Thanks Dr Mark Wilson
What a beautiful day it was to be motoring through parts of the country I normally only glimpse from a hurtling train, with L and N, past distant lamb and dry stane dyke, towards Cample Line.
Lorna’s excellent show, Spolia, manages to seamlessly meld geology, ancient mysterious objects and sculpting (both natural and intentional) with Irn Bru and Neil’s DVD player remote. Must be how I’m thinking about things right now (after scrutinising images of my recent photos, searching for squares, pixels) but Spolia also speaks eloquently about levels of resolution, density and the stuff of all surfaces. Which is the stuff of us all.
A great sarnie offering too – and a chance to catch up with Katie Anderson, one of our fine Fine Art artist alumni. Thank you to Tina, Holly, Katie, Andy and all at Cample Line.
Thanks to a University of Cumbria Institute of the Arts related trip South, I got to see the Hiorns show at the Ikon (Birmingham). He seems like an old chum, having seen his work at Transmission and installed it at the Collins Gallery (University of Strathclyde, and now long gone) back in the day (that’s the early 2000s to you, jeez). The show looked to me like a sleek apocalypse – and he’s great with the traces of longing and nostalgia for youth (or is that youths?).
Also, the catalogue is a single essay (by Ruth Noack), surrounded by around 500 images of work and research, kinda, allegedly, un-curated. Delicious.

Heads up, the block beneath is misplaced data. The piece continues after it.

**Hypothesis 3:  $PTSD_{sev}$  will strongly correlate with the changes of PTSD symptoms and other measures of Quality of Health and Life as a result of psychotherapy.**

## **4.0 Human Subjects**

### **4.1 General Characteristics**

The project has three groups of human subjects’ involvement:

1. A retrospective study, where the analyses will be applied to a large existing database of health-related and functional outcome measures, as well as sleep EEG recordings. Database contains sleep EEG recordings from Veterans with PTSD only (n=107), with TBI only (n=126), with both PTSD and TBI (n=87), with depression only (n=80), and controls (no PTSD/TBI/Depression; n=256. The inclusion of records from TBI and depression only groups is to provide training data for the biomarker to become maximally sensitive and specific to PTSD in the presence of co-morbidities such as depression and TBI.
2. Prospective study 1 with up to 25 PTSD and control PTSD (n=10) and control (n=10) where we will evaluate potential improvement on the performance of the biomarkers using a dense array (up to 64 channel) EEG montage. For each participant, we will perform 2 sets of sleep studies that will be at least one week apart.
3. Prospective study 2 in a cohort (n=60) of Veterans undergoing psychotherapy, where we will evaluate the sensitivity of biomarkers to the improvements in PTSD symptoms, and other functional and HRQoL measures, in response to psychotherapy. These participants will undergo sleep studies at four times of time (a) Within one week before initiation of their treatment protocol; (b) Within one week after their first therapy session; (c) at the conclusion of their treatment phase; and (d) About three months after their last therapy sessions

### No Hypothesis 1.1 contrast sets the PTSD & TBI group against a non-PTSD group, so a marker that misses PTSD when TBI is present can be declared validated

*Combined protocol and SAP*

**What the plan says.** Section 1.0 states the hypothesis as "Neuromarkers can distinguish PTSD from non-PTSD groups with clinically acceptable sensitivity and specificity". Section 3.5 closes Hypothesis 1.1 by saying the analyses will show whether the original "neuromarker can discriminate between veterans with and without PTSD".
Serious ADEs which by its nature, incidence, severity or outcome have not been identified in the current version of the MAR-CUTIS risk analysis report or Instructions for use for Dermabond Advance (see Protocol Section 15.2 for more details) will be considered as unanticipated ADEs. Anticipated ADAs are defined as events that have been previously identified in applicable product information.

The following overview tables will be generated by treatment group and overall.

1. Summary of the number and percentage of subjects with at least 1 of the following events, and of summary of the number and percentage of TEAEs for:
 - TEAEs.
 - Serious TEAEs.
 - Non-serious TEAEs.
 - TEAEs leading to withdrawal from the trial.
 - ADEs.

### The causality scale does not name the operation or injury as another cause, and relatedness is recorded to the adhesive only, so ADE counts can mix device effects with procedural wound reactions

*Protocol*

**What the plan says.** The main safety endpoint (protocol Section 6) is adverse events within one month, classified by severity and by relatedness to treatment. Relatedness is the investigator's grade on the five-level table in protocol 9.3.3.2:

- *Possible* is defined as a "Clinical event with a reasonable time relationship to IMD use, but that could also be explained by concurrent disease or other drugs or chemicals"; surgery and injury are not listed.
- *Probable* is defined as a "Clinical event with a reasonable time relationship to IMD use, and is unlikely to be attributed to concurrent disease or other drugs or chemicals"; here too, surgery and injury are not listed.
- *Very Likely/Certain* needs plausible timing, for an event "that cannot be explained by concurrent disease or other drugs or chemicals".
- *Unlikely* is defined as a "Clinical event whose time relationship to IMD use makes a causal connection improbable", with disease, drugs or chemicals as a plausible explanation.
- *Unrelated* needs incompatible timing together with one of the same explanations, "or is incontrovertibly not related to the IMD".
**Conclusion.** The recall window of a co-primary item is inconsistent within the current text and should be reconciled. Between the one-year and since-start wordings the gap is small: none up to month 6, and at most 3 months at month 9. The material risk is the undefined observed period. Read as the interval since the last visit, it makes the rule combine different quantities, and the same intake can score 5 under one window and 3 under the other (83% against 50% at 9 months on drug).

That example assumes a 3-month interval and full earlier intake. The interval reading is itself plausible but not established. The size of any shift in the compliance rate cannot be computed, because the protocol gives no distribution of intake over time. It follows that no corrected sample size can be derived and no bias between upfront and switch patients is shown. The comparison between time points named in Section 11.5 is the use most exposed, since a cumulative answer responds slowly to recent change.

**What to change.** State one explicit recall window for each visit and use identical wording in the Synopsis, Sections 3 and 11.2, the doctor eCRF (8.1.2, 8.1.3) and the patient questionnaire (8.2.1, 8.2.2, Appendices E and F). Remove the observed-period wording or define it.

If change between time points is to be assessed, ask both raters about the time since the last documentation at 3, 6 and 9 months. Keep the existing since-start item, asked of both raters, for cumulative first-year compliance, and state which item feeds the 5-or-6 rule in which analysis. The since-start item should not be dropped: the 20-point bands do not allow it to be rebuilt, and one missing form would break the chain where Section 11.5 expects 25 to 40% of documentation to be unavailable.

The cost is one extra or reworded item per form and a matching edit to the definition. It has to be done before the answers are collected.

Very pleased to have caught Gillian Wylde’s performance at the CCA last week – all part of the GFF. Poised, stylish and hilarious. Included surprise ending with live head massage.
Listen up! The best art & philosophy is on YouTube for sure. Video artist and writer Gillian Wylde will present a live performance of fragments, texts, images and ideas trending in some of her recent work. Wylde’s work stages a critical engagement with high/low theory, shadow feminisms, happy nihilisms and the mediated. Following her incredible video-essay performances at The Hague and Arnolfini, ‘Will Internets Eat Brain?’ is an exclusive insight to Wylde’s world, encompassing two performances followed by a discussion on her work.
The trailer for this 2014 tense horror makes it appear bland and ordinary, but there’s more going on in David Robert Mitchell’s It Follows. Carpenter and Romero influenced (there’s a lot of it about) but also cinematography straight from Gregory Crewdson and Cindy Sherman’s Untitled #92 & #167. After effects similar to those experienced post Exorcist III/Ringu. You’ve been warned. Central Station at 7am was a place of (more than usual) paranoia and tension for this idiot yesterday.